Francis [or Frances?] M. Wyatt Died January 21st 1846.

In Richardson Phipps’s will, he mentions the following:

It is my will and desire that the ballance of my estate be equally divided by sale or otherwise as my executor may think best between my beloved children Elizibeth Williamson, William R Phipps, Robert W Phipps, Martha R Wiatt, Sarah Townsend, [Aurline?] E Edwards and Francis C Pegram . . . .

We should also note that regarding the family’s apparent move from Davidson County, Tennessee to Graves County, Kentucky, a Martha R. Boon appears in the 1840 census in Graves County. Remember that her husband Bryant Boon died in 1837, but she didn’t die until 1865, according to their tombstone inscriptions.

Then, in 1850, the name Martha R. Boon appears in Hickman County, Kentucky, in the slave schedule. Hickman County is adjacent to Graves County. It could be noted that it’s also adjacent to the Tennessee state line, so they hadn’t moved very far from Tennessee.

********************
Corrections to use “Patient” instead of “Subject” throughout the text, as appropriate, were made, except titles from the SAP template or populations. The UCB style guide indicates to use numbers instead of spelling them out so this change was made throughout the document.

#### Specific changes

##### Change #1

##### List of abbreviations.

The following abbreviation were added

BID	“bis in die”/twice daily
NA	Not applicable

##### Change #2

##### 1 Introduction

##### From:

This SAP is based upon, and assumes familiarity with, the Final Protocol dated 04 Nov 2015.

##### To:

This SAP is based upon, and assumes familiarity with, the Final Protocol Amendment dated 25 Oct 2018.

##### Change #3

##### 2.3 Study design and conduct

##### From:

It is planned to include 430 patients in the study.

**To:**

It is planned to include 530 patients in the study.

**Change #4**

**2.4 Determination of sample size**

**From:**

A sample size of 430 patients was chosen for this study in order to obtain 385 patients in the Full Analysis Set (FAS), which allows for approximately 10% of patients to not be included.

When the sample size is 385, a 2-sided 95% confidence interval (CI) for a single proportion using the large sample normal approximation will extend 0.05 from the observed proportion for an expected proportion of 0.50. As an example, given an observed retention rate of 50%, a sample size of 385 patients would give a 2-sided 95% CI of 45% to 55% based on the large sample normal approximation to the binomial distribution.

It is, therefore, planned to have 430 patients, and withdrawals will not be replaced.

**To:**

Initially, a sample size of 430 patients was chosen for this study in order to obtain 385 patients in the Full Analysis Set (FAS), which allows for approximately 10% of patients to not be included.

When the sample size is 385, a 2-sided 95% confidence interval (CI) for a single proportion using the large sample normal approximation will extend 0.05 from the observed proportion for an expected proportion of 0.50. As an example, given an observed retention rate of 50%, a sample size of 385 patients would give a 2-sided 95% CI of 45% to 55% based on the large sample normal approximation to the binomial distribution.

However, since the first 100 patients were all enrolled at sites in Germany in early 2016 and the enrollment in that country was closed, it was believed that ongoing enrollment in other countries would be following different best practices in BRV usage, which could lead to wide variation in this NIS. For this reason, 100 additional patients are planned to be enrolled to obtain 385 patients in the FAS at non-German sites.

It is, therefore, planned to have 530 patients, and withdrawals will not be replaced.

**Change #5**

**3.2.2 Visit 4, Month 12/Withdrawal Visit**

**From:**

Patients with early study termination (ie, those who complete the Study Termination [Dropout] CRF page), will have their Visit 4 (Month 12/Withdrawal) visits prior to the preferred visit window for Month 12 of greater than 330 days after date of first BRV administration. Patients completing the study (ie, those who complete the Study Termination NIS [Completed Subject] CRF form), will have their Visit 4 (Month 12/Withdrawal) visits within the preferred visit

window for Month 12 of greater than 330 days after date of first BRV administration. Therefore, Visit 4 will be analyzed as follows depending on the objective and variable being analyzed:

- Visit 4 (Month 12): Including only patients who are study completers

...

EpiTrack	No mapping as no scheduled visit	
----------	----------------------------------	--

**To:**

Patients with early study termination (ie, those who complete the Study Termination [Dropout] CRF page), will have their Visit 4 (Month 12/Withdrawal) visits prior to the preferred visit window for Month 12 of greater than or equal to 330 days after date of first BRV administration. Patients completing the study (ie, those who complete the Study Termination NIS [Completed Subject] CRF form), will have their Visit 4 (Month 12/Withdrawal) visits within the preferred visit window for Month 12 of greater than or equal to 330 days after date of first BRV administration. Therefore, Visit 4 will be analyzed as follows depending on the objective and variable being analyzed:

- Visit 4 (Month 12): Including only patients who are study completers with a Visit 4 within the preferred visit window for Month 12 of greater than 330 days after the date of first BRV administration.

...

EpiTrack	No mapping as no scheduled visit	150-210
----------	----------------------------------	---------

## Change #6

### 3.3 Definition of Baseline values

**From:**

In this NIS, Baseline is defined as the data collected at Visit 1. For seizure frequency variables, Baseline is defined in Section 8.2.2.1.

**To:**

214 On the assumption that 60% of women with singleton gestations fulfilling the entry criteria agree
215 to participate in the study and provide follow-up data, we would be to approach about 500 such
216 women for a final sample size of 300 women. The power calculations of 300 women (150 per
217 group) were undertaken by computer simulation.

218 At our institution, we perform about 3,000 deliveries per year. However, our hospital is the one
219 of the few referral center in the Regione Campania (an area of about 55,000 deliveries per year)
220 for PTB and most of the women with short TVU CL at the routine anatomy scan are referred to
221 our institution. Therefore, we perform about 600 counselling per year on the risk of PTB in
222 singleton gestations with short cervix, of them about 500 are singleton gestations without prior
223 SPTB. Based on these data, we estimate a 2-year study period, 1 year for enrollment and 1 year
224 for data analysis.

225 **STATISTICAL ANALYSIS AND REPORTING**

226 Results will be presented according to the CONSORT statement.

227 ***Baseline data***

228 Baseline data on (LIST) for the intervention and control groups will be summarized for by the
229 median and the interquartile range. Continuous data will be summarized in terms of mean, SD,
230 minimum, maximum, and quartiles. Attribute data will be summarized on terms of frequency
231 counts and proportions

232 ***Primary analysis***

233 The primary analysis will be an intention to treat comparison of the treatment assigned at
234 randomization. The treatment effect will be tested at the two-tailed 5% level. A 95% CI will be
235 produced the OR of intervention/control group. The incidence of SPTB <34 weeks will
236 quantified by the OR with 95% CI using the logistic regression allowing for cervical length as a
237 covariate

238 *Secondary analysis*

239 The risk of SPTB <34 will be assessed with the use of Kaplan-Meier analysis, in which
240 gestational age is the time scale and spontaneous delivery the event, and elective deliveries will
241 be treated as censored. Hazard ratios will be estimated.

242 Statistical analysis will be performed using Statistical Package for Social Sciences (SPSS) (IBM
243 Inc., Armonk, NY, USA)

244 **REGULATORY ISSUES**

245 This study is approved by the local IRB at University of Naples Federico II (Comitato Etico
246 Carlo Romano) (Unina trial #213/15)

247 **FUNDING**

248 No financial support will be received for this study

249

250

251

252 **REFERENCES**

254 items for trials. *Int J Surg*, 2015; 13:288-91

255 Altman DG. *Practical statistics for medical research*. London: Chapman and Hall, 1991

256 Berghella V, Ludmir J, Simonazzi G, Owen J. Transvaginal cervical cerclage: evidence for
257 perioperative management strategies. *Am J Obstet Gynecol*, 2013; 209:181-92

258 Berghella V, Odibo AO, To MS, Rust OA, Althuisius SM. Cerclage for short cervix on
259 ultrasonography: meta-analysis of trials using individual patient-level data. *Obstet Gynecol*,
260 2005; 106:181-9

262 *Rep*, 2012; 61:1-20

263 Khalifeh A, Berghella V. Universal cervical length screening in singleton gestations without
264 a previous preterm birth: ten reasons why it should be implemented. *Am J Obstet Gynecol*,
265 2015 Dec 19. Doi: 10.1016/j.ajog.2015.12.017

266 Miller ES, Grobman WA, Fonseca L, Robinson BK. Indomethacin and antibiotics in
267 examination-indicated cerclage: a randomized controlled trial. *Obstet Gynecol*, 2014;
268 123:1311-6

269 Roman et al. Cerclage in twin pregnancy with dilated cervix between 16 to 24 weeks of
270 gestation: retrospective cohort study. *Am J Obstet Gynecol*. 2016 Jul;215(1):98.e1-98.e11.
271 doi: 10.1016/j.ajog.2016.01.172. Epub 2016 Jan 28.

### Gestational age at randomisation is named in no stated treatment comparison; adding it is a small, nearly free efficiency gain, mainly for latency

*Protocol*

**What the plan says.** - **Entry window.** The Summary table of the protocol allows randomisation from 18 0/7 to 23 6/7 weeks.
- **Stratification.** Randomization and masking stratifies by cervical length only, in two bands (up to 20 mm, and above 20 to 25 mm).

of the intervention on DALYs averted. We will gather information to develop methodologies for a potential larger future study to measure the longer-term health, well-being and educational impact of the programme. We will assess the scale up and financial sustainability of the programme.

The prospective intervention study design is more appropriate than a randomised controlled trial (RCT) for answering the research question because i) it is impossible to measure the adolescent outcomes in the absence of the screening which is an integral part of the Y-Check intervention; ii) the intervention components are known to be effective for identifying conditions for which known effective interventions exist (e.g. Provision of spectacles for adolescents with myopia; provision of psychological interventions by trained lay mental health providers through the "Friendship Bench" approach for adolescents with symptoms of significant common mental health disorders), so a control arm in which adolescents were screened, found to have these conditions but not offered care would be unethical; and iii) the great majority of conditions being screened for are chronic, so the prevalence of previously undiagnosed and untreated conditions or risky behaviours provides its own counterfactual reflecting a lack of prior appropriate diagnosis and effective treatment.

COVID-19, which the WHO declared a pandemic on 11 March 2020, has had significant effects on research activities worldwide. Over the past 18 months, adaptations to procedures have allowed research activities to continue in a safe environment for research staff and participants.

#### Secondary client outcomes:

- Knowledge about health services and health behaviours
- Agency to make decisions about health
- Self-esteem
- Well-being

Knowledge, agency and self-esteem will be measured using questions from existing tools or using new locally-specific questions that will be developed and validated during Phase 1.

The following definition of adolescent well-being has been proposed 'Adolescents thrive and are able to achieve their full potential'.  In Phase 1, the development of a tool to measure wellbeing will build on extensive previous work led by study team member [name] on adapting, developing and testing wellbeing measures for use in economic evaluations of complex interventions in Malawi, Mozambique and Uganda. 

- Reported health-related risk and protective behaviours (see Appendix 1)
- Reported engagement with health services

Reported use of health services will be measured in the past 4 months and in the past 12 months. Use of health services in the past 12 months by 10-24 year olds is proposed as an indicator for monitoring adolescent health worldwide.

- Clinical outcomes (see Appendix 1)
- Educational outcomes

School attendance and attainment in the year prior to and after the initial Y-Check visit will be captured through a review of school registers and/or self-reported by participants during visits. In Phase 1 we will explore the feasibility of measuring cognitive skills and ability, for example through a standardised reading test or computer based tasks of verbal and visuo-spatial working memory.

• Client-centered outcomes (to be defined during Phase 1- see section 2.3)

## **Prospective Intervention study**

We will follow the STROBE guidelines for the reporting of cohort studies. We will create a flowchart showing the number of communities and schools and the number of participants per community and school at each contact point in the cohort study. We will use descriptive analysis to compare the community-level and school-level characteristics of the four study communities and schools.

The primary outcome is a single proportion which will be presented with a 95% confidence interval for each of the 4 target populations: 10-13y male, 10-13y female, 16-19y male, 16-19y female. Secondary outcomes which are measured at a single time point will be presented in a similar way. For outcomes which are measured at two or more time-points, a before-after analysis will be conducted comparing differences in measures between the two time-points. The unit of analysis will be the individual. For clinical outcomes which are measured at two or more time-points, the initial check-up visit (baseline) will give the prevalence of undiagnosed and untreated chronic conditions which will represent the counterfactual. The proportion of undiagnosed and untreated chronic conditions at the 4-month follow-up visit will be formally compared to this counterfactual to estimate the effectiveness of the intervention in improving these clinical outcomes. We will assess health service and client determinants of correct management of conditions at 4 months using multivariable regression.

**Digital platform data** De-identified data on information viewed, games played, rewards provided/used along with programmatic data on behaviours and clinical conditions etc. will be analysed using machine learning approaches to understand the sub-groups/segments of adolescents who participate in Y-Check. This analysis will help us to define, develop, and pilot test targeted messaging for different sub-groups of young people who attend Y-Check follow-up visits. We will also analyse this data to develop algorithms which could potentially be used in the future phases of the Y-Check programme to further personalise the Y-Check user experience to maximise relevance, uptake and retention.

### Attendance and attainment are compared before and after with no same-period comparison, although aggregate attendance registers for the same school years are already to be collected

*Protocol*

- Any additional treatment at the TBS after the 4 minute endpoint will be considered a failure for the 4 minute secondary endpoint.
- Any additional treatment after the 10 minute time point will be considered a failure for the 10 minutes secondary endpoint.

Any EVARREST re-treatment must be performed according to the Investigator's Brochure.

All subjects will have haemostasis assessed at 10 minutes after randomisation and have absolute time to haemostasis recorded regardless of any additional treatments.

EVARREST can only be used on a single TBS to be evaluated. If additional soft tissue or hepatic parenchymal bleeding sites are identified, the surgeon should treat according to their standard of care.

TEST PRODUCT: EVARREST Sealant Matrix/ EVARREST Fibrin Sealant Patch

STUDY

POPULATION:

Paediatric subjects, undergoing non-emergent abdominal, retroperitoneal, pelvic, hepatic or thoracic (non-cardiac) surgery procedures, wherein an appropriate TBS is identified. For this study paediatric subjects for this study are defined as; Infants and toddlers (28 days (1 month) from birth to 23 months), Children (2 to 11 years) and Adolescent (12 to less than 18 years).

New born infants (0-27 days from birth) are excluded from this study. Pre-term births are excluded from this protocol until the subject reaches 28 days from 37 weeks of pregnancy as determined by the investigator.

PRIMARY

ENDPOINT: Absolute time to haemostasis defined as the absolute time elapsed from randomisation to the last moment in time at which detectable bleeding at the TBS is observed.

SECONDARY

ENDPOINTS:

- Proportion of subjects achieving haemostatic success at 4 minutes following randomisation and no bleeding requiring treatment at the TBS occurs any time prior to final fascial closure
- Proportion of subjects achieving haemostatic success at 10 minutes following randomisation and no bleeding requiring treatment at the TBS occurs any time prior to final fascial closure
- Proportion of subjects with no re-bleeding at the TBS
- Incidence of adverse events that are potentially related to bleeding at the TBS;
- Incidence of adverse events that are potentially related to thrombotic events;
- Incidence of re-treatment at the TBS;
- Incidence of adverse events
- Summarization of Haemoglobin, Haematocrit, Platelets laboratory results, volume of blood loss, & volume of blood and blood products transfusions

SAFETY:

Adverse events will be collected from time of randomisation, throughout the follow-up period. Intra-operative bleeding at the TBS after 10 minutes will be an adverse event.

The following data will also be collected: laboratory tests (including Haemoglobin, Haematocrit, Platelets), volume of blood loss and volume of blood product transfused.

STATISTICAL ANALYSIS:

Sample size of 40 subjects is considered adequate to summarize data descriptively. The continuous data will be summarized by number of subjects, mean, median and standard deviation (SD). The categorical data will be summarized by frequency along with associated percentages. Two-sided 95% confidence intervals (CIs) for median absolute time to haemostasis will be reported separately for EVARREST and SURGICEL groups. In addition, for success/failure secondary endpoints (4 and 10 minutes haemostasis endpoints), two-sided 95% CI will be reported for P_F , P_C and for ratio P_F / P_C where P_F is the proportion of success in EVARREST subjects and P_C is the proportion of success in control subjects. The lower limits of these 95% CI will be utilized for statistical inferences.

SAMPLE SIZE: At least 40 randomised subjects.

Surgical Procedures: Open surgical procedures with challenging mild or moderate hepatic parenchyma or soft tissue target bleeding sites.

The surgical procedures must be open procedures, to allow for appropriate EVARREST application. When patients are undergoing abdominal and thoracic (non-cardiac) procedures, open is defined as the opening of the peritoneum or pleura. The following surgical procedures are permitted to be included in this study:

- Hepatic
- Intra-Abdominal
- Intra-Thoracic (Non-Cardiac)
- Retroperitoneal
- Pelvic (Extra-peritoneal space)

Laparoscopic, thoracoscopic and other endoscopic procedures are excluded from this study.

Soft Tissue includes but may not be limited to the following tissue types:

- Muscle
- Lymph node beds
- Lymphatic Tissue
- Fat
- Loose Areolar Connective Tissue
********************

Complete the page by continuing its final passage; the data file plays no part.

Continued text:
In addition, we should note that the marriage of Bryant Boon to Martha Phipps is documented not only in the Boon family Bible, but in a Davidson County, Tennessee county marriage record for 1818, p. 193. The names are given as “Boon Bryant To Martha Phipps,” with license issued 17 Feb 1818. Further,

I solemnized the rite of matrimony between the within named parties on the 17th day of Febr 1818
Levin Edney

Earlier, the name Bryant Boon had appeared in the 1830 census in Carroll County, Tennessee. Carroll County is not adjacent to Davidson County, but is close.

Jonathan Wyatt is said to have been Martha’s second husband. That name appears in Graves County in the 1840 census.